Pfizer (NYSE:PFE) and its German partner BioNTech (NASDAQ:BNTX) reported incredible efficacy data from a phase 3 trial for their mRNA coronavirus vaccine candidate. This news, paired with the equally impressive data from Moderna (NASDAQ:MRNA) about its candidate that takes a similar approach, inspired much hope around the world and injected optimism into the stock market.
The Motley Fool sat down with Dr. Jeremy Brown, author of Influenza: The Hundred-Year Hunt To Cure The Deadliest Disease In History and Director of Emergency Care Research at the National Institutes of Health. Dr. Brown shared what investors should know about the probability of success.
Corinne Cardina: Definitely. I think a lot of us are of the mind that this is not necessarily a winner-take-all market. The first company that gets an emergency use authorization from the FDA certainly won't be the only company that has an effective and safe vaccine. Would you agree with that?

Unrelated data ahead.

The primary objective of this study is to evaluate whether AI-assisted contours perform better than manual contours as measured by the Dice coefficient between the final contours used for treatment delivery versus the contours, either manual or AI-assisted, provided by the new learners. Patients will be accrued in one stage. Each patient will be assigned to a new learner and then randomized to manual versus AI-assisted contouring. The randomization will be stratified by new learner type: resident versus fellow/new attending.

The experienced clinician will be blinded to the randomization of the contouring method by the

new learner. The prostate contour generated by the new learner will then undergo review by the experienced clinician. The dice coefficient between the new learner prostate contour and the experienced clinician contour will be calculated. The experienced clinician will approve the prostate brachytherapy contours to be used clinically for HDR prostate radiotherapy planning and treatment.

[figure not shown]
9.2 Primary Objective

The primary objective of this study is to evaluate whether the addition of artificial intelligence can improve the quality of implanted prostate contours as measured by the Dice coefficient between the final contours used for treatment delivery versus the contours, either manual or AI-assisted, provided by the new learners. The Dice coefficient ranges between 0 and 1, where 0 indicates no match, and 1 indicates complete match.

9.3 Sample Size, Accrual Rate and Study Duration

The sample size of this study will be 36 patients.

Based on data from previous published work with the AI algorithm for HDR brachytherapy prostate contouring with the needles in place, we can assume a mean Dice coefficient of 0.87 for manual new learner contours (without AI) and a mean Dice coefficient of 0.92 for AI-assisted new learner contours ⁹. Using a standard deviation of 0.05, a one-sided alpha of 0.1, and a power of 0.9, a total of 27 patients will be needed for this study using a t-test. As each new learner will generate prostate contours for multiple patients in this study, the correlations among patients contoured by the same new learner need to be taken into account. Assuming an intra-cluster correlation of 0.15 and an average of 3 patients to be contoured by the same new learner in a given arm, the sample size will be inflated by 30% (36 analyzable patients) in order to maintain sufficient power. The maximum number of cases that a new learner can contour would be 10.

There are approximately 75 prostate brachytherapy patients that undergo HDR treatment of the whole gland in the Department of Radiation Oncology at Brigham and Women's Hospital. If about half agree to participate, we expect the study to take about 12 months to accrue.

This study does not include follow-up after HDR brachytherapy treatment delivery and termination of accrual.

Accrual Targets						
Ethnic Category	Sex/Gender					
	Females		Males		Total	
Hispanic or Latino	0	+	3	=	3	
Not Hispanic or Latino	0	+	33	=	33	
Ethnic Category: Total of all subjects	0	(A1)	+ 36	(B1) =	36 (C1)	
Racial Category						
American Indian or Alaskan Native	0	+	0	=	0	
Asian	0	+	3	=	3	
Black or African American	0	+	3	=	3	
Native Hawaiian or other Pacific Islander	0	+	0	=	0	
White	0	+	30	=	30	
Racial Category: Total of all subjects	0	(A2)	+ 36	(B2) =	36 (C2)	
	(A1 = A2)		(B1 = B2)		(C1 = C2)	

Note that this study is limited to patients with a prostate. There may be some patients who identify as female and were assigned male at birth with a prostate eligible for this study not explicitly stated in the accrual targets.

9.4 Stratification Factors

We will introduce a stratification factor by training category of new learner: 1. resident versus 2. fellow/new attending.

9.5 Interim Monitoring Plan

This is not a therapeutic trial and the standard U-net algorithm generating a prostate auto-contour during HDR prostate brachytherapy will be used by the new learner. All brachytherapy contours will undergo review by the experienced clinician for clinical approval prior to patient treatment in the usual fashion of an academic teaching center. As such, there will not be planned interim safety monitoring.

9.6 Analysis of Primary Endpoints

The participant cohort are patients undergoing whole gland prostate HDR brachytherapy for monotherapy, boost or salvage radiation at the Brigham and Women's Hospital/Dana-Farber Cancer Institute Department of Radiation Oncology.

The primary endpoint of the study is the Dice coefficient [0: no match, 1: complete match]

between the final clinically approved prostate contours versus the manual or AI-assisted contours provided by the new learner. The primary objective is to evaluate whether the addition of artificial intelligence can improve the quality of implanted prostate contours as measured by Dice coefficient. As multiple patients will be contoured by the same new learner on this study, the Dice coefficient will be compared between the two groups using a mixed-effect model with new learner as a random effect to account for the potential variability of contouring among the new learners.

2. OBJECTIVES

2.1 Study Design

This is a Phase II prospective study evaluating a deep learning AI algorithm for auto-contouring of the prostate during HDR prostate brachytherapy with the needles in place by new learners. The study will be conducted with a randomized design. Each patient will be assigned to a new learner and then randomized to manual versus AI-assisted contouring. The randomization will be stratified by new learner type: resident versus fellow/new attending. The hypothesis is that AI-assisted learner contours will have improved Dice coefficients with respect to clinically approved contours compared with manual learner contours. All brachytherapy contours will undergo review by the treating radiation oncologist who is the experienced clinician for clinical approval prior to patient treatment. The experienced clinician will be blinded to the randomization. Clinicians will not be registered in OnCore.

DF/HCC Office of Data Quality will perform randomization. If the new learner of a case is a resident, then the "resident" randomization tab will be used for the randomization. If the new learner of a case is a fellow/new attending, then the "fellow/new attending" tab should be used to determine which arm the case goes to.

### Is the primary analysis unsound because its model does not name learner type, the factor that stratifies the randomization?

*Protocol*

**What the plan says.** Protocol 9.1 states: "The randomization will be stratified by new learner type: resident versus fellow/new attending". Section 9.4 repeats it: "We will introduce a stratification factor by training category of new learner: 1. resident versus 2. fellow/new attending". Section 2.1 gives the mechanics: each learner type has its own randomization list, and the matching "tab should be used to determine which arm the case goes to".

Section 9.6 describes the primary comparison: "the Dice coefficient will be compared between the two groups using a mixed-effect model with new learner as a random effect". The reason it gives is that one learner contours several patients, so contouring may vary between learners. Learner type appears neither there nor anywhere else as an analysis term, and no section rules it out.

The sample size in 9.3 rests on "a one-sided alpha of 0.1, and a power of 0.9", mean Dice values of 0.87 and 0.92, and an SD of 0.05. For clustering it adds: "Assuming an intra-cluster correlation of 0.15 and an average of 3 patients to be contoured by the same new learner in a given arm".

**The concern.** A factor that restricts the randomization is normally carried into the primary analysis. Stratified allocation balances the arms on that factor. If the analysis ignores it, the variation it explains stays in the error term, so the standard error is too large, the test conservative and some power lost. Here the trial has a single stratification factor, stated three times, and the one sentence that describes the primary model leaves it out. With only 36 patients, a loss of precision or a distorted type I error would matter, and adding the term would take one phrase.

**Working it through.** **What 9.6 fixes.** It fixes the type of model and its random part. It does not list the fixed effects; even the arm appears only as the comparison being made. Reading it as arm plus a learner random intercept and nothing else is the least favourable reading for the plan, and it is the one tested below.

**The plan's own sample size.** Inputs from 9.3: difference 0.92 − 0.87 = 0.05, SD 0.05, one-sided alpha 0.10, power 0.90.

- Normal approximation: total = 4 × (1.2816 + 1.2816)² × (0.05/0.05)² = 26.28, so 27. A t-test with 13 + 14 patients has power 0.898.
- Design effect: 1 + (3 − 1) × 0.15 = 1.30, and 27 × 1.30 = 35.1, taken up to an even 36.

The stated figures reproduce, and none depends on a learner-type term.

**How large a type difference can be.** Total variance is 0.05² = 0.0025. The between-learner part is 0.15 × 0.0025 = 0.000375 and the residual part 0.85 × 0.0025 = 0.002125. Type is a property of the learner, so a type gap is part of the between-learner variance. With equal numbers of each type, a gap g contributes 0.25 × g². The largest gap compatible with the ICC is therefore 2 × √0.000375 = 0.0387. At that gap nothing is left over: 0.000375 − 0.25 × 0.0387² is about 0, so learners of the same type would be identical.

Brown: Yes. Look, the vaccine that Pfizer's developed shows us that you can jump-start the program. Vaccines typically take upwards of 10 to 15 to 20 years from the very beginning of their developments until they're finally released to market. Somewhere in the region of 90-95 percent of all vaccine trials that start at the very beginning fail. What Pfizer's experienced so far shows us is that those price statistics about the failure rate of vaccines are really exactly that. Perhaps we're now dealing with a different reality in which because of the ability to start building a vaccine directly based on the molecular and genetic structure of the virus, but those old failure rates may be a thing of the past. The other contenders if you'd like or the other approaches to building a COVID vaccine, that they also perhaps a slightly more likely now to actually be successful based on the Pfizer experience.